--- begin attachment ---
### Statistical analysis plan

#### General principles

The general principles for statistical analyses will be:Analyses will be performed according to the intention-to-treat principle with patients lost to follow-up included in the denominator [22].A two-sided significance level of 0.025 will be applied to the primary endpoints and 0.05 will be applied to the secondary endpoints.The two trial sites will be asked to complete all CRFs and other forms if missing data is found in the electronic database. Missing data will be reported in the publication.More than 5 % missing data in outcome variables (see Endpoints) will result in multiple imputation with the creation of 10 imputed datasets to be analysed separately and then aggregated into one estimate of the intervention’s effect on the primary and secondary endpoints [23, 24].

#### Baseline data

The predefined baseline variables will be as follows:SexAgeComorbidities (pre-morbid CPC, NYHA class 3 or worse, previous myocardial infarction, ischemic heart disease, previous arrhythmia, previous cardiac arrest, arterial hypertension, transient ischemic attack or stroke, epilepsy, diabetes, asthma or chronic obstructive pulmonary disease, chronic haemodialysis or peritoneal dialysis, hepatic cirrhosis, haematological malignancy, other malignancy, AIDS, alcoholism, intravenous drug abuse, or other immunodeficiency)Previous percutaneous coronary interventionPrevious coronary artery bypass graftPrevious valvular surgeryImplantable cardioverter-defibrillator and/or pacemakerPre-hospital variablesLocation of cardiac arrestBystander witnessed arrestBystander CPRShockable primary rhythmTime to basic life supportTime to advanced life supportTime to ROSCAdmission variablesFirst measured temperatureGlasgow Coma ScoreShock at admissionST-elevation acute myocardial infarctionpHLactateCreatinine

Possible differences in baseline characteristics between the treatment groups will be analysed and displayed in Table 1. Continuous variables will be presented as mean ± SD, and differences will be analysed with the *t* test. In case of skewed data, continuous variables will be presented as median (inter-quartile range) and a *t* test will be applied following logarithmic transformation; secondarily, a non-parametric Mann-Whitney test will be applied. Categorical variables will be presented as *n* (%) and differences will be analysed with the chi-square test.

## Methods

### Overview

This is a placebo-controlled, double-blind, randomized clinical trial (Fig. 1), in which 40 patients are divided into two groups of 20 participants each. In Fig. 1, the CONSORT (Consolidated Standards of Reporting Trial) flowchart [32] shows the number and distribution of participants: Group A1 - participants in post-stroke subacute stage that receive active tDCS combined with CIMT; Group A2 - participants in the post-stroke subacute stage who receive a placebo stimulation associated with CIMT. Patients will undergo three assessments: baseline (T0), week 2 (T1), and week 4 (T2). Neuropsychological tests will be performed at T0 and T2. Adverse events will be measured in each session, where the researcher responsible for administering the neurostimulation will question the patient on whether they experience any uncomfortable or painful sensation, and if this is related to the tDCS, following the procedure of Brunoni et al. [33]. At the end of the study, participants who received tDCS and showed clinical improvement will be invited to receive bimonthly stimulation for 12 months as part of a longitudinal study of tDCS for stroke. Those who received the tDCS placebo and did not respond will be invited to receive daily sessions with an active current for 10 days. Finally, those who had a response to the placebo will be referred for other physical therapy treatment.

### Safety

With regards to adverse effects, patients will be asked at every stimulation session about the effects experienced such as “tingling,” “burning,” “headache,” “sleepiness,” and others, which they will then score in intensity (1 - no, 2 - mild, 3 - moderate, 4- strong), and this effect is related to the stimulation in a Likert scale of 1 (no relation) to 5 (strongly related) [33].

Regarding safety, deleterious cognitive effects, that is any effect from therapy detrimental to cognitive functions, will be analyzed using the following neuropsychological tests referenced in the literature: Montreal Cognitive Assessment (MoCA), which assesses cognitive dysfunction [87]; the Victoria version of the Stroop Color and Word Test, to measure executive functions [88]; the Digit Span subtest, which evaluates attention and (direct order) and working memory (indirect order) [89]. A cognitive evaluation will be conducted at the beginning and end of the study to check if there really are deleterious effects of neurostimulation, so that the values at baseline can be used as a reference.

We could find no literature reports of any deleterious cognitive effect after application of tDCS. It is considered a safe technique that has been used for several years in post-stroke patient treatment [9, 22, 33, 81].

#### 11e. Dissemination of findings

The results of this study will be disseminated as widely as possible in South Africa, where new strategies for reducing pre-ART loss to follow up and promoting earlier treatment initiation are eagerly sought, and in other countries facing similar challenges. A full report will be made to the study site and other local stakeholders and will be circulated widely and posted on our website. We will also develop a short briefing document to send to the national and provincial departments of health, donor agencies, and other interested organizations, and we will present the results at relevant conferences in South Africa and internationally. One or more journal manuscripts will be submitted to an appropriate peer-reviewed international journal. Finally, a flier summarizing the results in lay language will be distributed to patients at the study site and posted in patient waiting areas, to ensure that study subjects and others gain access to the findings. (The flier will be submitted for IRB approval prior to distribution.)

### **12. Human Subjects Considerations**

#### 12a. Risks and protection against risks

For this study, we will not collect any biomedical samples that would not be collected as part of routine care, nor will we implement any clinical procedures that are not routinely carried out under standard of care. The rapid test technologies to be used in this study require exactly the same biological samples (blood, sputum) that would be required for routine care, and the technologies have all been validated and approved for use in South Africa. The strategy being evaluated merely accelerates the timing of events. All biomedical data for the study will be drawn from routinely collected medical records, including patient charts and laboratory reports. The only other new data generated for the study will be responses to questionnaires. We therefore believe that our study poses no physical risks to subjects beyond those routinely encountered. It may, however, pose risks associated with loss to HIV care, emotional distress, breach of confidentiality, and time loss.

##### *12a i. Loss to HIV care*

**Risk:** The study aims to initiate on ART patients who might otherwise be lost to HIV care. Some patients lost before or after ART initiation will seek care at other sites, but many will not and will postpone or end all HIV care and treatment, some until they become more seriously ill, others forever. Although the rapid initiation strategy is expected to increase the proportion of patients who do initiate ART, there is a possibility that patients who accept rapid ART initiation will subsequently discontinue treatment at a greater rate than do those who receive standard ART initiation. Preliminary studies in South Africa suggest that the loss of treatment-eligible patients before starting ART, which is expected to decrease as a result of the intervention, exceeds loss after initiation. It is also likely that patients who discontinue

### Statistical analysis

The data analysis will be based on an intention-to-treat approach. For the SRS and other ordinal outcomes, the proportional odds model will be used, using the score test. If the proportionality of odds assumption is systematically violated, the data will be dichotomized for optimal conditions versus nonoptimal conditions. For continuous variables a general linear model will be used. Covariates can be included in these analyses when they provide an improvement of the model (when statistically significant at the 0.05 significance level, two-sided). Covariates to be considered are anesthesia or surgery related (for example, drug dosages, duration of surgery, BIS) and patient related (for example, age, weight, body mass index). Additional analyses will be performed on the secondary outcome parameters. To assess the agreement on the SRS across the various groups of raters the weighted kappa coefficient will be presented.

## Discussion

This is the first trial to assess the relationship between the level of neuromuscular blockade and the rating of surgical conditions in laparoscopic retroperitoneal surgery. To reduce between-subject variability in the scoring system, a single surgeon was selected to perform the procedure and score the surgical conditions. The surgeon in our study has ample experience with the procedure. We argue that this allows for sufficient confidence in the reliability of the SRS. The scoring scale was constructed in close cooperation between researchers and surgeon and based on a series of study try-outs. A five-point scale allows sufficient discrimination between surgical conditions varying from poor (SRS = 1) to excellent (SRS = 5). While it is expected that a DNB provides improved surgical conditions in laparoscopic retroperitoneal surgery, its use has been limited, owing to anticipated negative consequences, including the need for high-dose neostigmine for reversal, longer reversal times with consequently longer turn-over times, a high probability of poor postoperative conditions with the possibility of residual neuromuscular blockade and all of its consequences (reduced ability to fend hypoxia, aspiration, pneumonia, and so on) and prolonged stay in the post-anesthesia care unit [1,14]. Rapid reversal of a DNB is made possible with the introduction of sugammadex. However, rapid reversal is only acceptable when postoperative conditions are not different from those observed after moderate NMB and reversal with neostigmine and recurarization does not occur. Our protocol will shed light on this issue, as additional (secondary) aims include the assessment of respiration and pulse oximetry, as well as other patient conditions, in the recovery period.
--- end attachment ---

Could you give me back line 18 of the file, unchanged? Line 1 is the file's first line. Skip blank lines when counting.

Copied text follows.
For this study, we will not collect any biomedical samples that would not be collected as part of routine care, nor will we implement any clinical procedures that are not routinely carried out under standard of care. The rapid test technologies to be used in this study require exactly the same biological samples (blood, sputum) that would be required for routine care, and the technologies have all been validated and approved for use in South Africa. The strategy being evaluated merely accelerates the timing of events. All biomedical data for the study will be drawn from routinely collected medical records, including patient charts and laboratory reports. The only other new data generated for the study will be responses to questionnaires. We therefore believe that our study poses no physical risks to subjects beyond those routinely encountered. It may, however, pose risks associated with loss to HIV care, emotional distress, breach of confidentiality, and time loss.